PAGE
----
The natural world, with its artistic flora and fauna, fascinating ecosystems, and endlessly inspiring biological occurrences, is a phenomenal world for photographers to explore. With a dizzying array of patterns, insects and animals, bodies of water, and geologic formations to document, nature is one of the most ubiquitous subjects found in photography. Nature photography is not just for the pros, however; armed with the right tools and a few simple tips and techniques, anyone can easily and beautifully photograph the earth.
Nature photography encapsulates anything that shows elements of the natural world in situ. Think: breathtaking vistas in national parks, a single plant sprawling out from within a concrete jungle, or even a nicely landscaped front lawn. The intent of nature photography is varied, depending on the photographer. Some choose to show the progression of plants in a personal backyard while others hike to hidden oases and show off the wonders therein. Nature photography is used to document the change of seasons in different regions, as well as call to attention environmental concerns like melting ice caps or areas suffering from drought. Whatever the intent, a strong sense of curiosity and wonder at the natural world is key to capturing those epic National Geographic-style shots.
Since nature photography is both about scale and about the details, a DSLR camera paired with wide-angle and zoom lens (about 50mm) is ideal, though it is also possible to capture beautiful images with a regular camera or smartphone, too. Tripods are a handy addition to the arsenal of equipment since they stabilize the camera and provide a valuable assist during long periods of downtime spent waiting for interesting critters to appear in the frame. Tripods are also a useful tool for capturing the same shot over a period of time, to create long exposures of things like cascading waterfalls, to show how the weather affects the scene, or to capture growth or decay.
Vast and impressive, landscapes are the most immediately striking subjects, be they flowering fields, staggering mountain ranges, or endless deserts. Terrain can vary from flatlands to rocky cliffs, overgrown forests to burnt hillsides. Nature, with all its abundance, can be overwhelming for novice photographers who are beginning to distinguish the many colors, textures, and shapes that occur seemingly at random. Making sense of a grove of forests with tangled branches or a range of boulders jutting into each other is the photographer’s job.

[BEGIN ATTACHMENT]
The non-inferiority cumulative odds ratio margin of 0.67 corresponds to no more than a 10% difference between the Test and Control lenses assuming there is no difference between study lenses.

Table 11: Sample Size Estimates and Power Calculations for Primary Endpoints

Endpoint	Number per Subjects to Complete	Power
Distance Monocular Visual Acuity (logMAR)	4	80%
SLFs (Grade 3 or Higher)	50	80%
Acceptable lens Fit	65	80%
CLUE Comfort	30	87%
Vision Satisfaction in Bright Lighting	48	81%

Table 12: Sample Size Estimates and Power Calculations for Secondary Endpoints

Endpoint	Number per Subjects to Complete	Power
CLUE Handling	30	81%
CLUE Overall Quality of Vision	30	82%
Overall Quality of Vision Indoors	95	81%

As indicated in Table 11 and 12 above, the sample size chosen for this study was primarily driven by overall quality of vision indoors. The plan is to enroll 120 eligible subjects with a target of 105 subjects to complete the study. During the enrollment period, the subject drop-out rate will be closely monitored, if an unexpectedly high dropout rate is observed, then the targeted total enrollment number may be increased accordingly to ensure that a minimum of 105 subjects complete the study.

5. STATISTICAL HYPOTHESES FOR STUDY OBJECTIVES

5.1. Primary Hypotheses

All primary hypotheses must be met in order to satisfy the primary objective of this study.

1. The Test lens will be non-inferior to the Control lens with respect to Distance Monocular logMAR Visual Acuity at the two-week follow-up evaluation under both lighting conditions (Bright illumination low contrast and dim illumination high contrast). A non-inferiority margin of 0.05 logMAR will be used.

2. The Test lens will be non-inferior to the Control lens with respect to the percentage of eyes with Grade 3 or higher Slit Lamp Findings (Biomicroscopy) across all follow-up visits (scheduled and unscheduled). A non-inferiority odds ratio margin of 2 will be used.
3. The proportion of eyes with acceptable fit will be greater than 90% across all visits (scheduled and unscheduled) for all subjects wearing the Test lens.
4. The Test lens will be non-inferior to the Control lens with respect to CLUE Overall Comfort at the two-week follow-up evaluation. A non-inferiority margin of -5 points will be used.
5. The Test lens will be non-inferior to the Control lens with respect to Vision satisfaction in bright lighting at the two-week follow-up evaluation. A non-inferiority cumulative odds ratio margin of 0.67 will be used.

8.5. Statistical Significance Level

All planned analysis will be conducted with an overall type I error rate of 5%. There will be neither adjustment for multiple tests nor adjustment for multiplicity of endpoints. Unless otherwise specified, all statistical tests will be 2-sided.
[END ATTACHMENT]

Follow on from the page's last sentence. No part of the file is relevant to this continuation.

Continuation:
When focusing your wide-angle lens on such sweeping vistas, compose your image according to the Rule of Thirds. The Rule of Thirds is a composition technique that helps a photographer position points of interest along an invisible grid. When looking through the viewfinder or screen, envision two horizontal lines and two vertical lines; placing your subject along the points where these lines meet will, in theory, yield the most aesthetically-pleasing and balanced image. Some cameras provide grid camera mode, which overlays the 3x3 grid onto the screen to assist photographers in getting that perfect frame.
While landscapes constitute the big picture in nature photography, there is also an entire world to explore that focuses just on the details. Each rock, leaf, petal, tide pool, or branch offers endless opportunities to photograph the minutiae of the biological world. Let your sense of curiosity lead you to seemingly unassuming spots. Be patient and soon enough, you’ll begin to notice all manner of interesting details. A tripod is particularly useful in these scenarios, since you might discover the perfect frame, but might want to wait to see what insects, birds, or other critters might scurry in or out.
Graphic patterns, like contrasting colors on a single leaf or the hypnotizing rings of a tree trunk, will also create visually arresting, if slightly abstract, close-up representations of nature.
Photo Credit: Dave Huth
Since nature photography is primarily focused on the outside world, lighting is one of the more important factors to consider. Direct, unfiltered sunlight creates harsh tones and lots of shadows–but that’s not necessarily a bad thing, depending on how creative you get with your shots. Most photographers prefer to shoot in the golden hour, which is just before the sun rises and just after the sun sets; the natural light is soft and indirect with a dreamy, romantic quality, which allows true colors to pop. Overcast skies provide mood and drama to images while natural phenomena, like storms or tornadoes, provide even more depth to nature photography. (Just make sure to stay safe!)
Nature is an incredibly vast and abundant subject to photograph, with ever-changing landscapes and cycles of birth, death, and rebirth. A sense of curiosity and adventure, and the willingness to get a little dirty, will go a long way if your goal is to capture magnificent images of nature at work. Respect is also key, however; while it may be tempting to trample over vegetation to get the right frame, a good nature photographer knows to leave things as they were found, and to never, ever feed the wildlife.
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